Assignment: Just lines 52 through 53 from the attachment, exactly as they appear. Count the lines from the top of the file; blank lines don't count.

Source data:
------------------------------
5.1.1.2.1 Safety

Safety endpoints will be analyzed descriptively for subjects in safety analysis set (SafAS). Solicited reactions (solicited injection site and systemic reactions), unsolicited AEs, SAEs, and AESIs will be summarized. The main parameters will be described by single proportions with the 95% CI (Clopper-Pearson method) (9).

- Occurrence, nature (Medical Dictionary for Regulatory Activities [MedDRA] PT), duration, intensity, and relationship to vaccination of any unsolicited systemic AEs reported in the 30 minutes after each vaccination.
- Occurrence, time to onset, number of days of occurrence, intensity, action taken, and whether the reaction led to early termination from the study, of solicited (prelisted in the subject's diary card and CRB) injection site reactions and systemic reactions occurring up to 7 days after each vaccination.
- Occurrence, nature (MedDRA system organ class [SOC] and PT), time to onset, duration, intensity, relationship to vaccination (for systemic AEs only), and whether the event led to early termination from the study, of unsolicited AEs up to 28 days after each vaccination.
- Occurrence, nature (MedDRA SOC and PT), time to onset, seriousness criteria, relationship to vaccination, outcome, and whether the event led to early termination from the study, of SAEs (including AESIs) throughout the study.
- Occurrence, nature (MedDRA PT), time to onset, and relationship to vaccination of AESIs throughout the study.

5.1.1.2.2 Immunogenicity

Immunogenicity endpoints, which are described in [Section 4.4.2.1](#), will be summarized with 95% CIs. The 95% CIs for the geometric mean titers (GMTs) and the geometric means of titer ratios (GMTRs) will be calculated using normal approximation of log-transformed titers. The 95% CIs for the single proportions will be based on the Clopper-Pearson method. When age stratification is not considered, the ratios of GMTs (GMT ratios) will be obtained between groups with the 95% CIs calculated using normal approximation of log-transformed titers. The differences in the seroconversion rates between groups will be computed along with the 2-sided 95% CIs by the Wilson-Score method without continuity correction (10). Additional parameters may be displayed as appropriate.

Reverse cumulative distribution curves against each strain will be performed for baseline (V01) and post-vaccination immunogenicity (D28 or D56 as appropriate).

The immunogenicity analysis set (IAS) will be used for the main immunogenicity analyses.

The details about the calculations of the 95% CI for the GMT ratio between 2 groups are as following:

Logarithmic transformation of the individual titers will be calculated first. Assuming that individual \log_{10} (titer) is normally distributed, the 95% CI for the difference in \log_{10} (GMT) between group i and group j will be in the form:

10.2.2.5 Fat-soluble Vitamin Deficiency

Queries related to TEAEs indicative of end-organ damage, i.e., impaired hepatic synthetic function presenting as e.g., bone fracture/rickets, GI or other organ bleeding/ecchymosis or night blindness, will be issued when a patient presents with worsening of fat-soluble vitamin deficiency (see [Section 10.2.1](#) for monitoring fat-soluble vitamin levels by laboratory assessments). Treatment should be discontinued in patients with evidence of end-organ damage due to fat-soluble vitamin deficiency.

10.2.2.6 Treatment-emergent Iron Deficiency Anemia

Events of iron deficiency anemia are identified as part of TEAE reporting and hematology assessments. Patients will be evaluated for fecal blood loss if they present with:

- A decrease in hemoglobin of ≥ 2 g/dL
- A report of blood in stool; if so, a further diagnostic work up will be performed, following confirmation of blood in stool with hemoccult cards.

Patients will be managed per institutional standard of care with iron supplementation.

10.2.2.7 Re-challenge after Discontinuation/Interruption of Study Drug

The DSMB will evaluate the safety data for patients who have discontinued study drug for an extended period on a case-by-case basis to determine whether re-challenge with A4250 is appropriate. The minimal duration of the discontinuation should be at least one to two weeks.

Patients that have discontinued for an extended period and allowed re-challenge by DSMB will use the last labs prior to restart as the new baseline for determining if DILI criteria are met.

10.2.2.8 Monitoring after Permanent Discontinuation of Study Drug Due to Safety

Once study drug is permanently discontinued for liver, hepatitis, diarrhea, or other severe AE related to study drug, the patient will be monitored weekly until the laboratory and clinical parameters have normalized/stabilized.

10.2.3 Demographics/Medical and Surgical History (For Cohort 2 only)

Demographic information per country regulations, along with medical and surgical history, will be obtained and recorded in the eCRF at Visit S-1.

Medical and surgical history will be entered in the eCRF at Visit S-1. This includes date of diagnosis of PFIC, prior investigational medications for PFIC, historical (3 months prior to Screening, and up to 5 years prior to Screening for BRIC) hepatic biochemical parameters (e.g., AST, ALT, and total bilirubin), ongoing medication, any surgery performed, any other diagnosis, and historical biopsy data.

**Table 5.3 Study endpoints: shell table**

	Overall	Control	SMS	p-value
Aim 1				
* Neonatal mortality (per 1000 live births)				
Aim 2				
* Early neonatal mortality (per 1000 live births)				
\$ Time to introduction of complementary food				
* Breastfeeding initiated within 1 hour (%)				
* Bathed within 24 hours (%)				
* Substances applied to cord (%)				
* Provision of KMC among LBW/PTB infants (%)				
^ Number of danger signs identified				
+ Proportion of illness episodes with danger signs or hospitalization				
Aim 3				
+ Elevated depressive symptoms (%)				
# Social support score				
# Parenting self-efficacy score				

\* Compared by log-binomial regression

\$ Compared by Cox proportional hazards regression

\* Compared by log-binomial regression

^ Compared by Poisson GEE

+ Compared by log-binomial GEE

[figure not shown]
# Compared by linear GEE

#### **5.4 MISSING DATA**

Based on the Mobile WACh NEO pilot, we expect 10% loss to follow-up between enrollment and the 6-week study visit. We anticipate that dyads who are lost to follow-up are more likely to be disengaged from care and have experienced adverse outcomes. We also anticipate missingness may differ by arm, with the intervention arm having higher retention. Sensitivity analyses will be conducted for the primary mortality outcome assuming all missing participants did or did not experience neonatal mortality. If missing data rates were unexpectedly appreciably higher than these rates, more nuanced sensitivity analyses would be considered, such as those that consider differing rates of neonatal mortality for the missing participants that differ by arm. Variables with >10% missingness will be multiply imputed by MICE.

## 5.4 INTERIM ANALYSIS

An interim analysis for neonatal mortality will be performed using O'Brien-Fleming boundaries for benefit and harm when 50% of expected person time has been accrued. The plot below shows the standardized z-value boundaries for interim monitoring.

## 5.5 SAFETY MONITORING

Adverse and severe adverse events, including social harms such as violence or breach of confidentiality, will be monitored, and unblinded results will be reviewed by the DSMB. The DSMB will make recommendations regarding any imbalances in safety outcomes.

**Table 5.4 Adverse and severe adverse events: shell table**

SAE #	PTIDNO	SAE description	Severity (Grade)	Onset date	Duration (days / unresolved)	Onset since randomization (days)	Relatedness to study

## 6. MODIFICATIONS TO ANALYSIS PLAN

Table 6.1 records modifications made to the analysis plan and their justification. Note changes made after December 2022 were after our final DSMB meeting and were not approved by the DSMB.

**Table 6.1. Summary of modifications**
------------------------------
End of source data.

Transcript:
# Compared by linear GEE

#### **5.4 MISSING DATA**